It displays colonial art, silver coins and silverware, as well as the different technologies used to process silver. Two coins displayed in the museum are from a galleon, the Nuestra Senore de Atocha, that sank off the coast of Florida in the US en route to Spain in 1622 and was discovered by the Americans in 1985. It was filled with silver bars and coins worth 440 million USD. Unfortunately, Bolivia, South America’s poorest country, only received a meager ‘donation’ of two coins, both of which are now on display in the museum.
This silver has another even darker side: The suffering and deaths of the indigenous and black African slaves used to extract the silver from the mines of Potosi. Spaniards never actually entered the mines, or got their hands dirty, instead they used a system of forced labour called mita, in which Indigenas were forced to ‘donate’ two months of the year to work in the mines. Sometimes these two months turned into four or six months, or as long as one survived. Forced to work shifts of 16h hours, with nothing but their bare hands, or primitive tools, some did not see daylight for days and most did not survive long. An estimated 8 million people are thought to have died in the mines of Potosi; the primitive conditions, use of child labor and deaths continue to this day.
On discovering that there was a German speaking community of Mennonites living in the middle of the Chaco we simply had to visit. Getting to Filadelfia, the largest and most important of the Mennonite communities in the Chaco, is easier today now that there are two buses a day which make the eight hour journey from Asunción, the capital of Paraguay. However, even a brief glance at the map will show that Filadelfia really is in the middle of nowhere; the journey reinforces this in the mind of the every passenger as the bus bumps its way along the sandy road bordered one either side by unbroken Chaco and few inhabitants as far as the eye can see.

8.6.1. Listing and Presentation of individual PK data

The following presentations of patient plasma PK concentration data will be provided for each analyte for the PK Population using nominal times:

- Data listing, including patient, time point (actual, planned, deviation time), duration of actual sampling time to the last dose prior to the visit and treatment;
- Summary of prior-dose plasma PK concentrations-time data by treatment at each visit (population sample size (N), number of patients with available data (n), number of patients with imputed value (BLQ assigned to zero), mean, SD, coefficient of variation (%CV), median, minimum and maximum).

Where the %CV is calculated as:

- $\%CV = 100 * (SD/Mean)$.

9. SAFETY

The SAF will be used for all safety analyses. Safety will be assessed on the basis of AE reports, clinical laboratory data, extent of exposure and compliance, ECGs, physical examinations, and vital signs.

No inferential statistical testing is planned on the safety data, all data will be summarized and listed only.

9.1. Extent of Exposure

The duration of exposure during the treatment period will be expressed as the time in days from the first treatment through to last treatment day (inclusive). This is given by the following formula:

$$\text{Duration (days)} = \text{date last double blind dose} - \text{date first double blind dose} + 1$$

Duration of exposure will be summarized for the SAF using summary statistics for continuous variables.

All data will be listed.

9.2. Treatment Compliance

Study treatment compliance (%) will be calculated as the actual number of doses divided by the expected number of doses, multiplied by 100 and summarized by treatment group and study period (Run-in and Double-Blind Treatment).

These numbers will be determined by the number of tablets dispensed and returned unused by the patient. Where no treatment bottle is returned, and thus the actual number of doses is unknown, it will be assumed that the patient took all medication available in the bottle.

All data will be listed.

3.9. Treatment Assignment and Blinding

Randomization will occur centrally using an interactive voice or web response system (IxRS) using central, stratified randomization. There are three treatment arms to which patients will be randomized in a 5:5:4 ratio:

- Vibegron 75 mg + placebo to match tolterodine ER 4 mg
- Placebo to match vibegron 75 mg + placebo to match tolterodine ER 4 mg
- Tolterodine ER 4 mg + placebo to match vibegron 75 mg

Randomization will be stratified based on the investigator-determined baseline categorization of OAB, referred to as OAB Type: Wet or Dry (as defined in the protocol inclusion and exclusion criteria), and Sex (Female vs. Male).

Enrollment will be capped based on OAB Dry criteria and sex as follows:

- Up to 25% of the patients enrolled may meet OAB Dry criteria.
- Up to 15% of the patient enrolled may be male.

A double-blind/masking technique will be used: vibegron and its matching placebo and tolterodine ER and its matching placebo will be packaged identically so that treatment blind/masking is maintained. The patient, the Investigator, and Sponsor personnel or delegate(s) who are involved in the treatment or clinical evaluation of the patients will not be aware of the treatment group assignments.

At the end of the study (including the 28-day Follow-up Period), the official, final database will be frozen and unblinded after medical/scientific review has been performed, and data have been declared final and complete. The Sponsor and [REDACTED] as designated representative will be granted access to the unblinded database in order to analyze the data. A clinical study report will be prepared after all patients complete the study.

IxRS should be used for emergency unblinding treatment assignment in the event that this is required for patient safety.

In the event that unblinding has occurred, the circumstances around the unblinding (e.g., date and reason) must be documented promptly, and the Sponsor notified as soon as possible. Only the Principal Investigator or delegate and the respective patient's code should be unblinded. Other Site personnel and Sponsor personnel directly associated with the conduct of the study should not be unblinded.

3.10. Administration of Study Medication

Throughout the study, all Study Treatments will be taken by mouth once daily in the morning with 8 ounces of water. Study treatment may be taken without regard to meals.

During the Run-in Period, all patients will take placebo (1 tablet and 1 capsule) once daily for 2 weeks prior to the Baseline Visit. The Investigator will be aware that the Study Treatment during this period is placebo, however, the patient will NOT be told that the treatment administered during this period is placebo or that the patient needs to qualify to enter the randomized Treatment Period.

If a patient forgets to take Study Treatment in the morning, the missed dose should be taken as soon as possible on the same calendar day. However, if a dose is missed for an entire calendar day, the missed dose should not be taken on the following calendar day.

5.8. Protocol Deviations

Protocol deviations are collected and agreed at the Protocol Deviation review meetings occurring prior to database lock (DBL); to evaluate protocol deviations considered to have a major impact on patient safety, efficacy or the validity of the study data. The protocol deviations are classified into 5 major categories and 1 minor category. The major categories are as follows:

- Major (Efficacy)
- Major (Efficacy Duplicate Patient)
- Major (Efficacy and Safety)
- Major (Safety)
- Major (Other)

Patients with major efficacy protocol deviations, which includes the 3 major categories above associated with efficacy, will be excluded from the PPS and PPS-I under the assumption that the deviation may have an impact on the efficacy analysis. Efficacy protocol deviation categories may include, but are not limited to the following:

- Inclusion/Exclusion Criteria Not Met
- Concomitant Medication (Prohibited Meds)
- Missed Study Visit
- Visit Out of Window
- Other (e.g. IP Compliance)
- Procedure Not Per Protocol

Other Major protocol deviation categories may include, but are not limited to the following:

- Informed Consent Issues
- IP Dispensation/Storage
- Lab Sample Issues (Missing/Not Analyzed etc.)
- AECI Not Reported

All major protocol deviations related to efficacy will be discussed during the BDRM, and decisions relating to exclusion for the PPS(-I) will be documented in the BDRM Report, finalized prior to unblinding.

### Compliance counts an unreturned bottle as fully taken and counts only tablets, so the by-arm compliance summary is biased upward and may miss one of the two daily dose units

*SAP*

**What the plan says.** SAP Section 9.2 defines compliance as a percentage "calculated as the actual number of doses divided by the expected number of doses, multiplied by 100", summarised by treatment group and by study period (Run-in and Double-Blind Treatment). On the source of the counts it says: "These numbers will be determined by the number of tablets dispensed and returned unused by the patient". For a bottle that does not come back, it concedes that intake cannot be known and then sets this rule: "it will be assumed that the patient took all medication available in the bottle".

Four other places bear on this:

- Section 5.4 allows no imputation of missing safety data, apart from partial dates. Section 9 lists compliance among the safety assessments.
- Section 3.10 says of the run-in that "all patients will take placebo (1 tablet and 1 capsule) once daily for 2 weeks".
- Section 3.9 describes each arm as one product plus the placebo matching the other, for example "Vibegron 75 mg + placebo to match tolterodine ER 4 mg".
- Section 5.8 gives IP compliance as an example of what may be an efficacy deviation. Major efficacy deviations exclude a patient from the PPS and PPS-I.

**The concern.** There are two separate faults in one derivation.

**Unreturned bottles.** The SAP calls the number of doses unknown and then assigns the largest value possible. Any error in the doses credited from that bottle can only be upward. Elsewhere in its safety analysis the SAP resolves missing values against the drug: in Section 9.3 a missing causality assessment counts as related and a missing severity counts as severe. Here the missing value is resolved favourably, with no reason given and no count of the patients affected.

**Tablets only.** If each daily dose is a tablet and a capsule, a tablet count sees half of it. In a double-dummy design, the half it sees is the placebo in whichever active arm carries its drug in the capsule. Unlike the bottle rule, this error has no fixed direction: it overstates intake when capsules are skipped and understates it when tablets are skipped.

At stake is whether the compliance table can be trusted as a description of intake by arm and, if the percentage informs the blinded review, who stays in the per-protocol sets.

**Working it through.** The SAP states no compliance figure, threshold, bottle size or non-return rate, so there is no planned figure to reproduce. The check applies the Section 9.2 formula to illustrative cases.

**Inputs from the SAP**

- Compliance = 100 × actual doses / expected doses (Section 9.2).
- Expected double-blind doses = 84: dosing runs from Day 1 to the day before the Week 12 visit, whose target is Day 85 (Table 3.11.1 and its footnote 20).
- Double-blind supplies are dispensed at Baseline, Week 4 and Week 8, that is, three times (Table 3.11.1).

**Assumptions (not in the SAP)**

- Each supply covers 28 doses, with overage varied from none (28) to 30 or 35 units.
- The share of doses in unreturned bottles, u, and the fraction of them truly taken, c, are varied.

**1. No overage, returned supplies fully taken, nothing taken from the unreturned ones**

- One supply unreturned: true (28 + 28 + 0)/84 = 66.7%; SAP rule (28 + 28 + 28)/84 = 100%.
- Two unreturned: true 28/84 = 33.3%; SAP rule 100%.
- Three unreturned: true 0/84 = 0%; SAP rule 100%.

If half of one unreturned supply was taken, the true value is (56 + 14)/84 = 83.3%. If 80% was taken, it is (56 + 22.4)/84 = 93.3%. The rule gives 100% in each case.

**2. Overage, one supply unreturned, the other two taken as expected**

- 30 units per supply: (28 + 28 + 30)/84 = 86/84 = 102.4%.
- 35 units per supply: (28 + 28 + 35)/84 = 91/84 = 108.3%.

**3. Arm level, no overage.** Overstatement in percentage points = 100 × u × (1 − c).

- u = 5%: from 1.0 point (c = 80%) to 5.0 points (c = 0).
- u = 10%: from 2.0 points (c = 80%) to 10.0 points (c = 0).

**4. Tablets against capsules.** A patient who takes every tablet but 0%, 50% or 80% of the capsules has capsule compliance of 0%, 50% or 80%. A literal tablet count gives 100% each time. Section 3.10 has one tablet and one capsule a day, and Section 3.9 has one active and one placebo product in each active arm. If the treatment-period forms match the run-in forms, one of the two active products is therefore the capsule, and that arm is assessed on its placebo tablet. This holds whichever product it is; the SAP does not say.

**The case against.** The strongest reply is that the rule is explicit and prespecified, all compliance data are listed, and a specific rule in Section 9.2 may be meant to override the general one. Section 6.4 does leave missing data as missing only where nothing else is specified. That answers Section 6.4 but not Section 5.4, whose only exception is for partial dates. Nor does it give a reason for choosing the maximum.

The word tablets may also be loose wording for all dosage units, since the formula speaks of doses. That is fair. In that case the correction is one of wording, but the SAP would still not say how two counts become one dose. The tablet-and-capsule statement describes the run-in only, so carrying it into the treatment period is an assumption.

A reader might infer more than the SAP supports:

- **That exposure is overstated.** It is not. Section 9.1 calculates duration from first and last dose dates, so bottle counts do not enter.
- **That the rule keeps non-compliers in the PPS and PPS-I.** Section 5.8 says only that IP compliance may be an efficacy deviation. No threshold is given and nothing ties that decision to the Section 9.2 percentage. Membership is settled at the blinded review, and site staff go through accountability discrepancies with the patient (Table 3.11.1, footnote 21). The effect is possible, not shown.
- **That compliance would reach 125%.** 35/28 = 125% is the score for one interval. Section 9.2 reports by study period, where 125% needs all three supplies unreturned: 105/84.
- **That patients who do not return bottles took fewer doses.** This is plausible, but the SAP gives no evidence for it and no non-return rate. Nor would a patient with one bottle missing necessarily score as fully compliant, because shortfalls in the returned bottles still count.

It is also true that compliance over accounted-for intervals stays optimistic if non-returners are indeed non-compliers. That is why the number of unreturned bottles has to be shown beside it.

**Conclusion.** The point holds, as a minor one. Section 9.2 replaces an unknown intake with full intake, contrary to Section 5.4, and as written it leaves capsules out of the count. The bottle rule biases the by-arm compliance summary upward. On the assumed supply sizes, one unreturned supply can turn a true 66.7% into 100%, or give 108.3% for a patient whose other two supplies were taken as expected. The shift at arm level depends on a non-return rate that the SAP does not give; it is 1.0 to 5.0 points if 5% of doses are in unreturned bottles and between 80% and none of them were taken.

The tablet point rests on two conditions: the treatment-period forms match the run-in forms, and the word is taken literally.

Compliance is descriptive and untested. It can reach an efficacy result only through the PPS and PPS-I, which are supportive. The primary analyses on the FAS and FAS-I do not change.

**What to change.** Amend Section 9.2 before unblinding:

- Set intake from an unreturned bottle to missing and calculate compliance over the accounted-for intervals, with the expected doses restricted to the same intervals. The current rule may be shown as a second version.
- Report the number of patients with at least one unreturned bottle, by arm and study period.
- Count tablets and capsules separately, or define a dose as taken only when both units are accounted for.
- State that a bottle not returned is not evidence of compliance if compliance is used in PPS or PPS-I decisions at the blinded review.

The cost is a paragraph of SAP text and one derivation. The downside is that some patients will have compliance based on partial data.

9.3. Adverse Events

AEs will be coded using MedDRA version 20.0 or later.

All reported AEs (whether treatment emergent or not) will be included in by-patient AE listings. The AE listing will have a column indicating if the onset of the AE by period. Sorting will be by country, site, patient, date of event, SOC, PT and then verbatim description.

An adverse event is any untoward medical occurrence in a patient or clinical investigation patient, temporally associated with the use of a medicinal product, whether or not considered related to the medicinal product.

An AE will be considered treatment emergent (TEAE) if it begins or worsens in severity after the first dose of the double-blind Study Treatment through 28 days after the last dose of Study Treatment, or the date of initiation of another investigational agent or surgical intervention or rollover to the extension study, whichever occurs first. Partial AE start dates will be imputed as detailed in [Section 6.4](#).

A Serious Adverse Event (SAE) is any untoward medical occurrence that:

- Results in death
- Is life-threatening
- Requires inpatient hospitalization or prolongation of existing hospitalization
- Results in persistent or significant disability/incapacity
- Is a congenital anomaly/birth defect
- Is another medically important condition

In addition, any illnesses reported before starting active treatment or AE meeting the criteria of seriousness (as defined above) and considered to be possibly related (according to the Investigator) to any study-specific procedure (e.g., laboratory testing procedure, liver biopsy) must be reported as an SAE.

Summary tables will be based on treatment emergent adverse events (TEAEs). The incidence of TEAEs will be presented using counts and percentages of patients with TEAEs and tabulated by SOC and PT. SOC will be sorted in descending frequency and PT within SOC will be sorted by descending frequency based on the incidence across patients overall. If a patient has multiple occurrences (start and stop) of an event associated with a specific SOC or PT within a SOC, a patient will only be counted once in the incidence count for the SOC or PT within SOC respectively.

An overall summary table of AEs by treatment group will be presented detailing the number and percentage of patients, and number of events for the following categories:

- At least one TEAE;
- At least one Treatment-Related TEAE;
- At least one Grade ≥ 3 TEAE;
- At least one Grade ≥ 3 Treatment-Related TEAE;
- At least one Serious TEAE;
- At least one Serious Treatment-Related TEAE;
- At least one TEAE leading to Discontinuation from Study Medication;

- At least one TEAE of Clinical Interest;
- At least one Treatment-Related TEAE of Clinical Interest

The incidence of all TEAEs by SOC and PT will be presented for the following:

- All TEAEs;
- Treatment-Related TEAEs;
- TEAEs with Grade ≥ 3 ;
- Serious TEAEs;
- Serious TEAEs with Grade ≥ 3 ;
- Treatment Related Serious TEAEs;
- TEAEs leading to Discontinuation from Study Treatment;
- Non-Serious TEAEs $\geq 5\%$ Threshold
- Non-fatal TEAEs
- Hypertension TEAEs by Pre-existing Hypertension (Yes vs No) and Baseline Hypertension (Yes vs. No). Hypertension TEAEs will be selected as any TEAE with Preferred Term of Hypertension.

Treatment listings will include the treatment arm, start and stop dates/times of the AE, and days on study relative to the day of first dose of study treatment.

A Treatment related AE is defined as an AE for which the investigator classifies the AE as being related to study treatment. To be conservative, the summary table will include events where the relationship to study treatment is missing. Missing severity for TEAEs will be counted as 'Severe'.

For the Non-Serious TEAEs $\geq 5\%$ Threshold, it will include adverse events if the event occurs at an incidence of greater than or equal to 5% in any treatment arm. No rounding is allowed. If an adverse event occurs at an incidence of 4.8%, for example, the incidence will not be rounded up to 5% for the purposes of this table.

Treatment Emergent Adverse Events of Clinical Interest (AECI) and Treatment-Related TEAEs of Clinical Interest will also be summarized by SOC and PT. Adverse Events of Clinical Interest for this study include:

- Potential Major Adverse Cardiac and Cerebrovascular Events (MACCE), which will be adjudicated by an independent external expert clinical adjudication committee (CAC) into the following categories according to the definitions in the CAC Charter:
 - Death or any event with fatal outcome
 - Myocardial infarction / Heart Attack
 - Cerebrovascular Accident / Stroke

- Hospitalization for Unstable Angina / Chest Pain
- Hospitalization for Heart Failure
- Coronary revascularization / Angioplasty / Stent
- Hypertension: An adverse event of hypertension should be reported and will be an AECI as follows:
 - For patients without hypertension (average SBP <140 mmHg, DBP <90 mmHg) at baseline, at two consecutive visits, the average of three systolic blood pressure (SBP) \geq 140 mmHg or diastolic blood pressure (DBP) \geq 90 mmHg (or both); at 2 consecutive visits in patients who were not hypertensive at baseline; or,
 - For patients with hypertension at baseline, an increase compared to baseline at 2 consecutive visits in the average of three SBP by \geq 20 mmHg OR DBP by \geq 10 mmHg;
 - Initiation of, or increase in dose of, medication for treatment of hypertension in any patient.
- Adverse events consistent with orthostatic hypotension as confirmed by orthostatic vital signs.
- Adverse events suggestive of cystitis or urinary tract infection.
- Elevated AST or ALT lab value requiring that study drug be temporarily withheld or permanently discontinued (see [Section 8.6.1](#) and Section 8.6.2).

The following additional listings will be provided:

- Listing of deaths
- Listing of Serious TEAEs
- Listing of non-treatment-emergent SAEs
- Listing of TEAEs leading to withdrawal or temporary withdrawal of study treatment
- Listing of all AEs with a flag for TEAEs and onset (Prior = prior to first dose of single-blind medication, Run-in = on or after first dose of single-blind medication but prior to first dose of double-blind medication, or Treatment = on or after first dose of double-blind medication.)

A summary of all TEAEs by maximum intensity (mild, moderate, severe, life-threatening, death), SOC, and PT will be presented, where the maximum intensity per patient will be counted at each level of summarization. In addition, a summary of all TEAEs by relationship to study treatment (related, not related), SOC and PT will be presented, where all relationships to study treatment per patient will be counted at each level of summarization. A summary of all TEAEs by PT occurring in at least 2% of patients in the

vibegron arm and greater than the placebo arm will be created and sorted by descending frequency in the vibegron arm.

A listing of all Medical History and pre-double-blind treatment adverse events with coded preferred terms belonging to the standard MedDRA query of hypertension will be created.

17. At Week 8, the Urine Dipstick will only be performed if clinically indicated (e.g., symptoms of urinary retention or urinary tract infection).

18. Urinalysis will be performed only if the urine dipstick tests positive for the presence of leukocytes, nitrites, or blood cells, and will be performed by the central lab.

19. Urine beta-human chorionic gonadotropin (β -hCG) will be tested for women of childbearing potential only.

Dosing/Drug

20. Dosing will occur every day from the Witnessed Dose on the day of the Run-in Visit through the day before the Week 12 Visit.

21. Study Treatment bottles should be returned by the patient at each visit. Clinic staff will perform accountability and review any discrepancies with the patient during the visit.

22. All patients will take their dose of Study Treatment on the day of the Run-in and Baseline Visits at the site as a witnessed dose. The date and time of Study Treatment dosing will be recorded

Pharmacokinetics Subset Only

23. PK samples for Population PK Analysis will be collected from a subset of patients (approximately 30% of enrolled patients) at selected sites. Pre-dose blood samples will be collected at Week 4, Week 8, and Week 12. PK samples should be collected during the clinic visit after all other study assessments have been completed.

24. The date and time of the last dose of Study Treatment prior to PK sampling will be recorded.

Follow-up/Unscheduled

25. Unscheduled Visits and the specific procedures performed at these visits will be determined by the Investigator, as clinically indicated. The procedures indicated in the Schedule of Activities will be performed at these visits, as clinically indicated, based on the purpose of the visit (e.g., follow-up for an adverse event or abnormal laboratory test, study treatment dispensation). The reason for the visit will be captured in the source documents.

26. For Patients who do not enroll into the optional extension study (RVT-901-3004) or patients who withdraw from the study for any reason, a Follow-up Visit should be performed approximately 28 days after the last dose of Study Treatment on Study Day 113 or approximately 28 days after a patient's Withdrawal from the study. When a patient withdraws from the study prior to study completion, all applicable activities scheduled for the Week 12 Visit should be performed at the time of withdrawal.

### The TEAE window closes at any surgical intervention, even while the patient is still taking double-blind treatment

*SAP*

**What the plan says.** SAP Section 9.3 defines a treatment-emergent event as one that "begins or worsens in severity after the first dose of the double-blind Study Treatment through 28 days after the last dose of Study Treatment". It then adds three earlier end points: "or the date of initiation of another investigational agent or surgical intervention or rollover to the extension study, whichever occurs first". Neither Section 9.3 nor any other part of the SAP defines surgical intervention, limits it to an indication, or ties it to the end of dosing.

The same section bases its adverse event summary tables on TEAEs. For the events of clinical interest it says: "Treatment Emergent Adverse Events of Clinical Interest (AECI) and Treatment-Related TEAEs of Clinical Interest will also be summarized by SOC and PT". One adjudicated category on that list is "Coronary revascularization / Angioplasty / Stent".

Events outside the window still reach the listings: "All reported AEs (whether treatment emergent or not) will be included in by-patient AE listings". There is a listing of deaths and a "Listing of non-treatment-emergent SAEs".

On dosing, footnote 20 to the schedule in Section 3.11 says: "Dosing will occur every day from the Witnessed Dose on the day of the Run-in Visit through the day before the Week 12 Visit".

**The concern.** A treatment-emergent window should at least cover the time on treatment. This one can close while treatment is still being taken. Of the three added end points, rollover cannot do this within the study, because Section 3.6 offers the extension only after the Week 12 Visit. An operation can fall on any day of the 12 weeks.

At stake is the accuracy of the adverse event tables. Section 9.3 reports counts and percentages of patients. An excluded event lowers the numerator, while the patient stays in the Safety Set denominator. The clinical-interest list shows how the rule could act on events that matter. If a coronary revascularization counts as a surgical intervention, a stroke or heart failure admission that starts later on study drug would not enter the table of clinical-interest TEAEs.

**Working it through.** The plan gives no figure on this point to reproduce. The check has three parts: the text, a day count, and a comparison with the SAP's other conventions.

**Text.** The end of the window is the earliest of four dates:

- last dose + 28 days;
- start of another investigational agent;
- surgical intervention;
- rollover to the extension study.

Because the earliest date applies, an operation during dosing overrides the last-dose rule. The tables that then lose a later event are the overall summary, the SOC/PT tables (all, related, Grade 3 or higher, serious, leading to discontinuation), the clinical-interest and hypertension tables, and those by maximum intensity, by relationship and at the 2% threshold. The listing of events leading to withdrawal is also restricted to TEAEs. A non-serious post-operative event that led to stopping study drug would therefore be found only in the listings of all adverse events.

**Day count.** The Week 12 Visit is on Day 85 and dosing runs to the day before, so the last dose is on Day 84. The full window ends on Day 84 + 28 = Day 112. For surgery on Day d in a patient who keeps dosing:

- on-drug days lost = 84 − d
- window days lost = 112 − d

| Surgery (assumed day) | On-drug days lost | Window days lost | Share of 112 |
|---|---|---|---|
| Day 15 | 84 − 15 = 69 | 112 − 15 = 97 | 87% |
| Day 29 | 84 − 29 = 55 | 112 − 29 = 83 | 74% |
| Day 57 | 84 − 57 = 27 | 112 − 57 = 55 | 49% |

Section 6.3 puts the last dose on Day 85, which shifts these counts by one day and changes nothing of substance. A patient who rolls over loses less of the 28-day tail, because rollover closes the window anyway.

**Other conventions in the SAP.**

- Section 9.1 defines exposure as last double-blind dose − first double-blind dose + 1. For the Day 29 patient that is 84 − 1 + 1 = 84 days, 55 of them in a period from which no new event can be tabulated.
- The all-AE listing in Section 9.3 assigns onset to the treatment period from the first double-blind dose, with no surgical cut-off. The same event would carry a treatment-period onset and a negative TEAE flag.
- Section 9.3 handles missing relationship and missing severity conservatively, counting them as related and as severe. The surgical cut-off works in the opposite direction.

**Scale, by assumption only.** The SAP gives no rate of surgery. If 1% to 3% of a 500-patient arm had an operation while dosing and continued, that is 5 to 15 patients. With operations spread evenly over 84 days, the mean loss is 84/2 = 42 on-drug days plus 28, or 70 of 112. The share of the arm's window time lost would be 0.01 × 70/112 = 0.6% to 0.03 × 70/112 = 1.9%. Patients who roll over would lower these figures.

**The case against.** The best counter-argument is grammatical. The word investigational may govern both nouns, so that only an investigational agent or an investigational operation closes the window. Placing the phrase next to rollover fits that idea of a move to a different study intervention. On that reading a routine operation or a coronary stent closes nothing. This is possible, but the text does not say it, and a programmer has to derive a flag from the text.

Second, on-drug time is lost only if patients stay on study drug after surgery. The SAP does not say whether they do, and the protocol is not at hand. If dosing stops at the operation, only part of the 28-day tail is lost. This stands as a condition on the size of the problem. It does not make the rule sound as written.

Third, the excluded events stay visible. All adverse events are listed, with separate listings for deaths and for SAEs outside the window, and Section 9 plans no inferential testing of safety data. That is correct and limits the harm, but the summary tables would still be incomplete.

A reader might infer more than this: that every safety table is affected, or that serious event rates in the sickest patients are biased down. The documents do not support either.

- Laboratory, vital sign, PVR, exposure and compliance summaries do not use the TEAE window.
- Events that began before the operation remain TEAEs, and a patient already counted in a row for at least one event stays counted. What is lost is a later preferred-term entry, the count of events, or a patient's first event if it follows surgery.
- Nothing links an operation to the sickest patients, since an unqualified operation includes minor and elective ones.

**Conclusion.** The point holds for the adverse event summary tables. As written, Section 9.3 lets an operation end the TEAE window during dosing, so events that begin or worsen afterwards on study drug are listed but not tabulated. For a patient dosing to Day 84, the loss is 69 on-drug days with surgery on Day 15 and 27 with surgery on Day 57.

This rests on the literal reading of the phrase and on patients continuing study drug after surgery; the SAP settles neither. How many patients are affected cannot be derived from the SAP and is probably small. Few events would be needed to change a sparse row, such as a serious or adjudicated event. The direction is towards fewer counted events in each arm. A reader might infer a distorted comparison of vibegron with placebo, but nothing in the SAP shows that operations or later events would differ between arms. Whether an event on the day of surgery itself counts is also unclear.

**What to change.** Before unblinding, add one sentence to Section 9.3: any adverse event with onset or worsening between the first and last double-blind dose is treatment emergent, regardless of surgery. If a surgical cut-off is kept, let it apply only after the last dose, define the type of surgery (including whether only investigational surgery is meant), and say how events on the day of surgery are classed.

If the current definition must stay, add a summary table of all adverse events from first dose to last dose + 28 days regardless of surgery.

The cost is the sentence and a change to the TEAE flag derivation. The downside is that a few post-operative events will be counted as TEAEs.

Who were the Mennonite settlers who settled in this ‘Green Hell’? There are actually two main groups which belong to the Mennonite community in Paraguay: The first is comprised of pacifist Christians of German descent, who moved to Paraguay from Canada in the 1920s; they wanted to maintain their religious freedom and the ability to educate their children in German, rather than in English as the government of the time had requested. The other group was made up of the descendents of Russians who first fled the upheavals of Bolshevik Russia and Stalin’s subsequent purges. One Mennonite we met told us the story of her deaf father who had escaped Russia with her mother and made the long journey to Paraguay in search of a better life.
At the Jakob Unger Museum on Ave Hindenburg it is possible to see some of the numerous items which settlers brought from Europe to Paraguay and to see photos depicting the conditions under which they lived in the first decades after the settled. Other items of interest include an example coffin made from a hollowed out tree trunk, the printing press used to produce the local newspaper and money from the period of the early waves of immigration. In a separate building an impressive collection of taxidermy including a puma, an anteater, local birds and reptiles is also on display.